Next, Fetgatter expounds a bit on the practical difficulties and challenges of this effort (further echoed by others below). At a typical multi-submeter installation, he notes, the task is first to assign and affix meters appropriately; then, to gather data from multiple signals; then, to link the data flow to analytical software. Here arises, though, a major, but perhaps surprising, hurdle that is actually quite common.
In our Wi-Fi-ready world, we all know that laptops and smart phones happily log in to hot spots and begin networking wirelessly. So Fetgatter’s commercial clients often imagine that their seemingly “similar” site submeter network will also pop forth rather routinely. But in the real-world commercial/industrial EMS space, says Fetgatter, there’s firstly, “a huge lack of standardization” to contend with. “You have a bunch of different ideas out there that haven’t really synchronized at all,” he says.
For example, when attempting connectivity, “You’re normally messing with a large room area,” he adds. “You have a lot of concrete. And you’re in an industrial plant that probably was not designed for radio frequencies.”
With that wireless networking hope shot down, “the alternative is hardwire,” he says. “But that’s a lot of wires” at great expense.
Your third option is “to just go straight to the cell phone.” By this he means that Davidge’s specially adapted meters are each expected to “talk” to receptors via the national cell networks. Now the cost to gather and share data has soared to thousands of dollars per unit.
Similar cautions about the difficulties of BAS/EMS integration are voiced by mechanical engineer Erik Ring, of a California integrated design firm, LPA Inc. Although pieces of integration “are emerging,” he says, a fuller realization “is still maybe held back . . . by some long-ingrained separations in the construction industry, which sometimes get in the way.”
Thus, for example, one engineer bids HVAC system and controls; a different subcontractor does the solar photovoltaic (PV); a third handles lighting controls, and so on. “Even though the capability certainly exists for one EMS to control, monitor, talk to, and deal with all those systems, frankly there is no integration really taking place,” he says, and sites wind up with disjointed controls.
The Open Standards Movement
Still another concurring perspective comes from Paul Meng, a principal at an automated building technologies integrator firm known since 1998 as CommBT, with offices in Bethesda, MD, and Tampa, FL. In 2010—in step with the IT device zeitgeist—CommBT rebranded its company as Smart Buildings Technologies (SmartBT).
SmartBT serves many government and military sites, in particular, implementing BACnet products, which use ModBus, LonWorks, and other legacy drivers, Meng notes. Besides these, he adds, “there are a lot of other product applications associated with building controls, such as submetering, energy dashboards, and lighting controls.” Each brings its own quirks, standards, and protocols.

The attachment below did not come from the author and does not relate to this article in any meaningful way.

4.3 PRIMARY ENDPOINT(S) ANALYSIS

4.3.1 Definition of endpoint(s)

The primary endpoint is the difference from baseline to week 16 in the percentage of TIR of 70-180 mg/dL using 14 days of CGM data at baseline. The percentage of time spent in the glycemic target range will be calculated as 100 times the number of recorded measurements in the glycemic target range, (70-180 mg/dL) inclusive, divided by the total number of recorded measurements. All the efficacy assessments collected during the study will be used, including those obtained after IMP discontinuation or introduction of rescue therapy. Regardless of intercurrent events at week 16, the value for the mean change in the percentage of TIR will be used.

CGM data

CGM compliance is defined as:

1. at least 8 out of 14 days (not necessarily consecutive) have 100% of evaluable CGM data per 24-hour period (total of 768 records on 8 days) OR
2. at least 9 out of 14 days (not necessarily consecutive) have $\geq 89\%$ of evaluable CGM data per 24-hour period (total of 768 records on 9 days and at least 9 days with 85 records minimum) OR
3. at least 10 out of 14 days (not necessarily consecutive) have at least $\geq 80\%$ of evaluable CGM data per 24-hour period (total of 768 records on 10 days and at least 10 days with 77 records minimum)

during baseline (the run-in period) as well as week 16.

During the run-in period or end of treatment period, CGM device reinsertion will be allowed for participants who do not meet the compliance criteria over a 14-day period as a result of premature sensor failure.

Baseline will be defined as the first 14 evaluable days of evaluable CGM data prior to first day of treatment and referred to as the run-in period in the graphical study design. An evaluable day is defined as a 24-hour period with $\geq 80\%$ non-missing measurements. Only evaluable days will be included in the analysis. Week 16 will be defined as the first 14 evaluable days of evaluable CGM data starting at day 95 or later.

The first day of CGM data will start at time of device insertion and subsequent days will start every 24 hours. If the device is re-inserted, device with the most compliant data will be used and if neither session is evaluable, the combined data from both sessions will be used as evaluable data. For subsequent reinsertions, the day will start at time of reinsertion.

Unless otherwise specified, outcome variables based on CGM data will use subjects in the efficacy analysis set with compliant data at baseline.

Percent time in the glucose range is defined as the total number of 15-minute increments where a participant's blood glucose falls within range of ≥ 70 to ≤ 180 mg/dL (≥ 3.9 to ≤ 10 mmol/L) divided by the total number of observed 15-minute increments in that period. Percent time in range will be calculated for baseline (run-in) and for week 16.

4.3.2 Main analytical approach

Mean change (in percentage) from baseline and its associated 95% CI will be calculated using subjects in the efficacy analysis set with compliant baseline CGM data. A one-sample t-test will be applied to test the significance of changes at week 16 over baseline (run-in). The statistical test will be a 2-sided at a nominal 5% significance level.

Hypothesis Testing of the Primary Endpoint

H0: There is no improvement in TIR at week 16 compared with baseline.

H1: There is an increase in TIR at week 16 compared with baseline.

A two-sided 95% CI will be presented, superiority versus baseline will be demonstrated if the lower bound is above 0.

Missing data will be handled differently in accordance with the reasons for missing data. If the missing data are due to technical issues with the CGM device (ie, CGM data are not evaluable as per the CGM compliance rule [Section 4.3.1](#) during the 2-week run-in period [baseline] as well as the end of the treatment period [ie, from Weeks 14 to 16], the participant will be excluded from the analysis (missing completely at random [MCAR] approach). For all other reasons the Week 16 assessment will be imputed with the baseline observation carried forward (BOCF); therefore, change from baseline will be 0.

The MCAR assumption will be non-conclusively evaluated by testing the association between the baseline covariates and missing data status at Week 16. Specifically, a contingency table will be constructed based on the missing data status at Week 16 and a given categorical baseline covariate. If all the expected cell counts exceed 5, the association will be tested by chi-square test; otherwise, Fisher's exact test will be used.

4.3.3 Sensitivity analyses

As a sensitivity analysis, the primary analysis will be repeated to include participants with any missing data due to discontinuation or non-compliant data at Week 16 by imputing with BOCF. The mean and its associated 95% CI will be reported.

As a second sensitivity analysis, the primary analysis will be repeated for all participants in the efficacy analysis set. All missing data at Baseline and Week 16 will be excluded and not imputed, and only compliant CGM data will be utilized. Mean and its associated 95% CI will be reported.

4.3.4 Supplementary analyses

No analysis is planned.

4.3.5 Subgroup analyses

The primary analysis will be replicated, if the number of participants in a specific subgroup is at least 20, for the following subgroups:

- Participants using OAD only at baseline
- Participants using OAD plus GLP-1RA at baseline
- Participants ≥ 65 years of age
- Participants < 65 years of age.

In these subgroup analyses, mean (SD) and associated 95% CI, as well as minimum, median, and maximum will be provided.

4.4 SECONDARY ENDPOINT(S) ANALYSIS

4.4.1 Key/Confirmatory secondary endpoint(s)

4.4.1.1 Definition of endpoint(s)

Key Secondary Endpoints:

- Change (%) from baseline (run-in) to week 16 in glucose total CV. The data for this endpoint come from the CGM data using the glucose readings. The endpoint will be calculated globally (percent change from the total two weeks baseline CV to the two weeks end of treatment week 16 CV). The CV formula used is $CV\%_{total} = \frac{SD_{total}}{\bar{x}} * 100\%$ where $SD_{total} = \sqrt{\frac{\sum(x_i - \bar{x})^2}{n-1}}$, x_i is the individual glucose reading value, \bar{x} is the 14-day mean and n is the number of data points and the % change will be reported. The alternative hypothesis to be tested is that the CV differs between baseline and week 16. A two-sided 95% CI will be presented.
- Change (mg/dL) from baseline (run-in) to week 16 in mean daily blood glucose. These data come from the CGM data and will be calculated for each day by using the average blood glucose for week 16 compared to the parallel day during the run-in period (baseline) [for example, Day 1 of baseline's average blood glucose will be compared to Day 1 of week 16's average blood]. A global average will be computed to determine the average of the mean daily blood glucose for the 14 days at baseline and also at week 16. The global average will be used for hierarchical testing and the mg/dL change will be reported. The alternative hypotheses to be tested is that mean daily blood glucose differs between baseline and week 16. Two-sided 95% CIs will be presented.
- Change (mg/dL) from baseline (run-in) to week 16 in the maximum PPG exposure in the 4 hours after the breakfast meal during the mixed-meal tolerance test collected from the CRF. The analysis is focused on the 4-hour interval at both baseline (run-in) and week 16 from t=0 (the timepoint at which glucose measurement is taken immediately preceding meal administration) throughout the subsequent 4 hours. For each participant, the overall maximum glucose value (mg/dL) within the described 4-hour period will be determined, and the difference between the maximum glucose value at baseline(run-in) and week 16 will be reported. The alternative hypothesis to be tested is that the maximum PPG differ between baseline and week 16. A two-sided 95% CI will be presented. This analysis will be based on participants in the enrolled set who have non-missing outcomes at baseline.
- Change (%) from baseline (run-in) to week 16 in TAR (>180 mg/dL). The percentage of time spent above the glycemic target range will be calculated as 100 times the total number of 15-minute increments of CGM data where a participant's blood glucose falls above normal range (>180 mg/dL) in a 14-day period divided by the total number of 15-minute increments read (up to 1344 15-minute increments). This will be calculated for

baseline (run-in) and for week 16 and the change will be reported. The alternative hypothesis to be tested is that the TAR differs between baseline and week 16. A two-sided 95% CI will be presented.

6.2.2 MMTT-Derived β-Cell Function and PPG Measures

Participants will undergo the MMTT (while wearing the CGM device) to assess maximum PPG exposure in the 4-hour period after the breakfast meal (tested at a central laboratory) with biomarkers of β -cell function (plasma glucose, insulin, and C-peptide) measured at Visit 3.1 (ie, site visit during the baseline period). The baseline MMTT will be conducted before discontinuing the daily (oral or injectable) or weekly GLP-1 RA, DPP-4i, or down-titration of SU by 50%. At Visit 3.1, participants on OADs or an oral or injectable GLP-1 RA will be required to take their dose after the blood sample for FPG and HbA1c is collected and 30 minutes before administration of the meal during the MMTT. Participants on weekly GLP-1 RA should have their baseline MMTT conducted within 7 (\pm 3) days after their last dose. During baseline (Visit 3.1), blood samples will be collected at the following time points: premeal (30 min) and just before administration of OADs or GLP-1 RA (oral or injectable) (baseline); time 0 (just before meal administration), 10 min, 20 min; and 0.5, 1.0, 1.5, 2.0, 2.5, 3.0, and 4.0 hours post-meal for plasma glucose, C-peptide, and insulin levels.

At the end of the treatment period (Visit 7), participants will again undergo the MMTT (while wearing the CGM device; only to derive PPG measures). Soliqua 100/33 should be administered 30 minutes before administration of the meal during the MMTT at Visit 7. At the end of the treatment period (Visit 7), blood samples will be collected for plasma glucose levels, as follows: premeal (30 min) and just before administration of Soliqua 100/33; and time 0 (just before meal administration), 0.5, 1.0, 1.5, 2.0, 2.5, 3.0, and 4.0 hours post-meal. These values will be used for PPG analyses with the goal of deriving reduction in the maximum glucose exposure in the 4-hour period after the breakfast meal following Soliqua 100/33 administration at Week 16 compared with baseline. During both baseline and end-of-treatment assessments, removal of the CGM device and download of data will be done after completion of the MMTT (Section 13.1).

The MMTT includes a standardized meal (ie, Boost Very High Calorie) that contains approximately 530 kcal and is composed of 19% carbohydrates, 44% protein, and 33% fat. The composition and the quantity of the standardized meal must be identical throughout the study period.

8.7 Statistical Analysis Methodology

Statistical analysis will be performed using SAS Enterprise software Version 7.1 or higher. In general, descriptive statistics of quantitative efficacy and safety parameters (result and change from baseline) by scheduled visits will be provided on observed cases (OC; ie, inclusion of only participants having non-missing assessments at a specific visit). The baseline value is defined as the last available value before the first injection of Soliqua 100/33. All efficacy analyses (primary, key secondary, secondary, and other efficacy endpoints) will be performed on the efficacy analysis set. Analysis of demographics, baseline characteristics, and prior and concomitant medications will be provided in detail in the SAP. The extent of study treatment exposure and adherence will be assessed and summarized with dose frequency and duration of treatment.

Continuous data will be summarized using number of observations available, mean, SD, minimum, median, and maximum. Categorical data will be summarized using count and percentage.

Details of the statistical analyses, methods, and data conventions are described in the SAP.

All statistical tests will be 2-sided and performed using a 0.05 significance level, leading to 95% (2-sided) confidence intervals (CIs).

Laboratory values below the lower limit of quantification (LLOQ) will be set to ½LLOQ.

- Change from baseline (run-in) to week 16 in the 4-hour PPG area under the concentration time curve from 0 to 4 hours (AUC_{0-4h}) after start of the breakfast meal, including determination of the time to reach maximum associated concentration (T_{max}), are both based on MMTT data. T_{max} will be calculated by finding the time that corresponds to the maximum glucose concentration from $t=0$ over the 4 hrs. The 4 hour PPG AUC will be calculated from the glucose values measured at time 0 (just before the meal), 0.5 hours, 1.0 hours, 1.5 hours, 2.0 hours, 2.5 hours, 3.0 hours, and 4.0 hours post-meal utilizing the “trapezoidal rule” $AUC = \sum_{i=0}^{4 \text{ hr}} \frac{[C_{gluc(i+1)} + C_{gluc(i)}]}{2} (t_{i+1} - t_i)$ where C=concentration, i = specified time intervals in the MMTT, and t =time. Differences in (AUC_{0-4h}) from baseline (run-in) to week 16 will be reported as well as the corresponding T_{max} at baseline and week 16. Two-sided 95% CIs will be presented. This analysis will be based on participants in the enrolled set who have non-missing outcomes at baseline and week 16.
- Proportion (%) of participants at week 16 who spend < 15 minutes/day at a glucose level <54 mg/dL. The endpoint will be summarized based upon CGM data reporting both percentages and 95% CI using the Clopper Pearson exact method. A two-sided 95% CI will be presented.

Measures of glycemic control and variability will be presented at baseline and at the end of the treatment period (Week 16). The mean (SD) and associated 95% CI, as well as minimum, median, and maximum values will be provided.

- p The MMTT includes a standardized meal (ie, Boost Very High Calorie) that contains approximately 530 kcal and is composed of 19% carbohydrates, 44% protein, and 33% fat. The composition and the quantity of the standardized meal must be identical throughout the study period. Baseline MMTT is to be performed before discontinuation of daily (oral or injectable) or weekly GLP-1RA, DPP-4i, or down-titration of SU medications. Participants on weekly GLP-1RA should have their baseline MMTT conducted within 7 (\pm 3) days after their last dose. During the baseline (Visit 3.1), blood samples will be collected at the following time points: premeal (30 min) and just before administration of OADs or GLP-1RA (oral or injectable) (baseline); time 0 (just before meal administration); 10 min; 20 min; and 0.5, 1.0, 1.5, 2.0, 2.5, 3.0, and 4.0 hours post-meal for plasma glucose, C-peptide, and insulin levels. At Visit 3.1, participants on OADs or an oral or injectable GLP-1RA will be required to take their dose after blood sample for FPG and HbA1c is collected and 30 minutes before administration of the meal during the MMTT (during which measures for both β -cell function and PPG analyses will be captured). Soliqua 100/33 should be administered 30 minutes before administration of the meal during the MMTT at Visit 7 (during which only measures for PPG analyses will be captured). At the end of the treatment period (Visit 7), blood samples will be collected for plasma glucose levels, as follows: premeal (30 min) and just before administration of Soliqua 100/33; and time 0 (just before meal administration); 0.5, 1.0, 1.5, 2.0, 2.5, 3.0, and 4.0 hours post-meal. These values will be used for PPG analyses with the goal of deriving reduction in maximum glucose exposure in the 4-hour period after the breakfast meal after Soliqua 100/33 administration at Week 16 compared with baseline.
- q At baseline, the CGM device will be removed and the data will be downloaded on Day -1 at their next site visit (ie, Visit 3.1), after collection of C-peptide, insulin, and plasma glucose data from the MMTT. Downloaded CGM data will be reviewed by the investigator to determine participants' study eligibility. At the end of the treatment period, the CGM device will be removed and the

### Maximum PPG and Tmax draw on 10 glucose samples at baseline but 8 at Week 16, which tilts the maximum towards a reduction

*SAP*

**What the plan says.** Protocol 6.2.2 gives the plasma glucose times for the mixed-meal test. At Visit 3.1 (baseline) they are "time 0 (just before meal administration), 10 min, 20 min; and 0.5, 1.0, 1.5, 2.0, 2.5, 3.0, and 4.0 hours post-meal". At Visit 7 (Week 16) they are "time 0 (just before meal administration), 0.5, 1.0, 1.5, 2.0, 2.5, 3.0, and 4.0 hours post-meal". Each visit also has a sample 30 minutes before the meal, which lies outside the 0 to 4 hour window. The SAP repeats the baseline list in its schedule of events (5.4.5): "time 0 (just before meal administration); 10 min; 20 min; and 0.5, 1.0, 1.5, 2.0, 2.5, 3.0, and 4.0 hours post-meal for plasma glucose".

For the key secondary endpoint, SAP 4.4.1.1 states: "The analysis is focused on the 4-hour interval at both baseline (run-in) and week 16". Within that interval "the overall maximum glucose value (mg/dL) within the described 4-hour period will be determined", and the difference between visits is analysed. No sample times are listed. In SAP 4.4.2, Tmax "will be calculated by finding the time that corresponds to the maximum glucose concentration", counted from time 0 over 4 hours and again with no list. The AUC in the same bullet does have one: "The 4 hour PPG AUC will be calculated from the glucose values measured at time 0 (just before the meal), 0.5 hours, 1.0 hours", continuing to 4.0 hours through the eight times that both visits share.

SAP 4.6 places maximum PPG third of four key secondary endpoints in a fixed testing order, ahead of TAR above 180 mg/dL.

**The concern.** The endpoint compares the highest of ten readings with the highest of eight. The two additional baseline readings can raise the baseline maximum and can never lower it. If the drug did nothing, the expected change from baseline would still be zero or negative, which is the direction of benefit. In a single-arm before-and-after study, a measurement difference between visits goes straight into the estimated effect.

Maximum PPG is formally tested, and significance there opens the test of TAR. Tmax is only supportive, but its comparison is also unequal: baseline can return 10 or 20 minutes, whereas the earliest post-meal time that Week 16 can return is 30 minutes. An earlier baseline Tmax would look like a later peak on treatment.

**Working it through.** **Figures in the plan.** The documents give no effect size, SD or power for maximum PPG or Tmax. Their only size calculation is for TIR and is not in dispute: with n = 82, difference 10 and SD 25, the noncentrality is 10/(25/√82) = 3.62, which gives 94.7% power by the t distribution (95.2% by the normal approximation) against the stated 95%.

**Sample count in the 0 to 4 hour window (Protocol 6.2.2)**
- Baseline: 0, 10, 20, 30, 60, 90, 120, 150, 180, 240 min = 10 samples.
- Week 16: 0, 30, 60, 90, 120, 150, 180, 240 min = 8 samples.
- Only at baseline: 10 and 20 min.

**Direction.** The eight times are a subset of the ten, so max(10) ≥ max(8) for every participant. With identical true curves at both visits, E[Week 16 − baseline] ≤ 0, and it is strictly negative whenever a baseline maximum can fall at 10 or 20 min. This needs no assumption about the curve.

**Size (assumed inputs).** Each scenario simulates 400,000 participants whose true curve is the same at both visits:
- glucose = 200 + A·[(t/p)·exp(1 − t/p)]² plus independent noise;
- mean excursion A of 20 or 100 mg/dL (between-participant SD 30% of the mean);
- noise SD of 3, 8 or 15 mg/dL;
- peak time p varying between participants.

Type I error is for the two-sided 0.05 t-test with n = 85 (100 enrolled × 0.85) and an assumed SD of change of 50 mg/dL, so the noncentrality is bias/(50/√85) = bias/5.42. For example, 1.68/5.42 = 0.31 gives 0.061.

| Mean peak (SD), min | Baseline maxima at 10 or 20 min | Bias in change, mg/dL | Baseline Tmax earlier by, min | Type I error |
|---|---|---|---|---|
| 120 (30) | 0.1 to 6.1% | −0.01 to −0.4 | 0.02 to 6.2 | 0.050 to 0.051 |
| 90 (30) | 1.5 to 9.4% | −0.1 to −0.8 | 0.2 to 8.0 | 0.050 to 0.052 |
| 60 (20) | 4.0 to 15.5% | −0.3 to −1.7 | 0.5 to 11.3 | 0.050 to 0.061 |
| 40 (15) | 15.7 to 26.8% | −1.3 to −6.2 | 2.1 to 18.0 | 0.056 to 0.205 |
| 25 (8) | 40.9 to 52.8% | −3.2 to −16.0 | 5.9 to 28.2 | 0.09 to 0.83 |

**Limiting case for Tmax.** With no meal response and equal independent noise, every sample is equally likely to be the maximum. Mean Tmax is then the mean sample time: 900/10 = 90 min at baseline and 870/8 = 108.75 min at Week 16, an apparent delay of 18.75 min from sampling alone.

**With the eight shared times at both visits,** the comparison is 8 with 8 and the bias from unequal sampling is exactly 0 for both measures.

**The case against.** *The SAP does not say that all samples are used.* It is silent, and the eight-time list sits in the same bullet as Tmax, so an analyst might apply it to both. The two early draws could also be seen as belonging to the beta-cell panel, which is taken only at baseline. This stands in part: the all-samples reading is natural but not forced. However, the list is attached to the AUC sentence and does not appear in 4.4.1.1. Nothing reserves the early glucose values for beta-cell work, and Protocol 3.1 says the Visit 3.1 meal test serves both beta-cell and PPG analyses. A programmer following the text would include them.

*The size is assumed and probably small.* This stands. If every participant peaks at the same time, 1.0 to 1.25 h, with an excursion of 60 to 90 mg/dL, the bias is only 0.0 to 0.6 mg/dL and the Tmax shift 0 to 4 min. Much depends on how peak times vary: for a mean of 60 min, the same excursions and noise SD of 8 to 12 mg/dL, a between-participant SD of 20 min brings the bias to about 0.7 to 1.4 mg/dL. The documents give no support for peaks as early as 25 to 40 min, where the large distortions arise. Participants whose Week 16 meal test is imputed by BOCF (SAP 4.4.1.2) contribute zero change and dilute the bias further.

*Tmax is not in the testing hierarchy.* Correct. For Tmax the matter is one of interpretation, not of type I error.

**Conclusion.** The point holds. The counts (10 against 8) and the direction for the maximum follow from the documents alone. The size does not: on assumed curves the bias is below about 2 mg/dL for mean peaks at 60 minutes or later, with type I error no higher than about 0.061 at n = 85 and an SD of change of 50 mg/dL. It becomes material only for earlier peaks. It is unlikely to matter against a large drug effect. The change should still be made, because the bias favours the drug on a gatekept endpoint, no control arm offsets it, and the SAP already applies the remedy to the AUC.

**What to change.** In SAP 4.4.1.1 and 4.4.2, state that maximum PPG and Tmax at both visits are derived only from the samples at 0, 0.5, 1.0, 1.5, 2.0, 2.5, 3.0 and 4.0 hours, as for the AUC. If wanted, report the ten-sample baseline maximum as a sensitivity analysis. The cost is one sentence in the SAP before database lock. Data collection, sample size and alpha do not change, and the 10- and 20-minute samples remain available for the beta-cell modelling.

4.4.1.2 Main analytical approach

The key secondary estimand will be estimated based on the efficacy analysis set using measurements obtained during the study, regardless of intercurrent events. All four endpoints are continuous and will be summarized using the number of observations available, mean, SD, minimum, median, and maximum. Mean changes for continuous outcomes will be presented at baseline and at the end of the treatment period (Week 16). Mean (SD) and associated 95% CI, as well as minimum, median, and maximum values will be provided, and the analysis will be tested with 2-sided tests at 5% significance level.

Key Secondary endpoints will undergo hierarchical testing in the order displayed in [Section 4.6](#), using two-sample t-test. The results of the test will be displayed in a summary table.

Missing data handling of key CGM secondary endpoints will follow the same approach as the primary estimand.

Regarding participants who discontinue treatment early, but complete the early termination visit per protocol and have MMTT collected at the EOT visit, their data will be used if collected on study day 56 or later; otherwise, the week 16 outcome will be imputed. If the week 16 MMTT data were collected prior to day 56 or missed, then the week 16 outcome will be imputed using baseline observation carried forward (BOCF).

This profusion complicates life for vendors and buyers alike. The latter must first decide (a) whether to allow an integrator like SmartBT to custom-design a system, or (b) take the less complicated (but usually pricier) route of tying-in with a big-name “do it all” brand, i.e., a Siemens, Johnson Controls, or Honeywell.
Here, Meng’s recommendation embraces the open platform model as the alternative—which is also emerging, he believes, as a larger industry preference, at least in some markets. He explains: “More and more customer are becoming savvy that they want their systems to be open. They don’t want to be sole-sourced or stuck to one provider of technology or services down the road.”
Moreover, open source is especially apt when doing building energy retrofits, because open source offers the advantages of lower cost, greater flexibility, and extensibility. Here, the diversity of open source products, vendors, and contractors is not a complicating obstacle (as one might think from other criticisms just noted) but, rather, a benefit: it ensures keen price competition and a wider choice of solutions.
On the other hand, Meng finds that many design engineers remain cautious, and, when specifying for new building designs, tend to place confidence “in a Trane, Johnson, or Siemens,” rather than cobbling together wares of multiple vendors.
Incidentally, in Meng’s own clientele these days, he cites lighting controls as the “hot item” in building automation and efficiency now. For easy networking he likes an IP-based light switch from YWire Technologies, using a router installed on an electric panel. “The power wiring that’s already in place communicates from the BAS to each individual light switch,” he says.
Meng sums up: “The ultimate design goal is, frankly, to gather control of as many of the building loads as possible. Whatever electrical consumption is being used for lighting or motors or whatever, the more control you have of that load, the greater the ability to manage the cost.”
Integrating Sites by the Hundreds
Another very different look at the question comes from BAS giant Siemens.
Very successful for years, installing its equipment in office complexes, hospitals and campuses, Siemens Building Technologies (SBT, Buffalo Grove, IL) in 2010 began looking at doing similar services for the “small commercial” space. This sector means virtually everything in size up to a Home Depot or Walmart.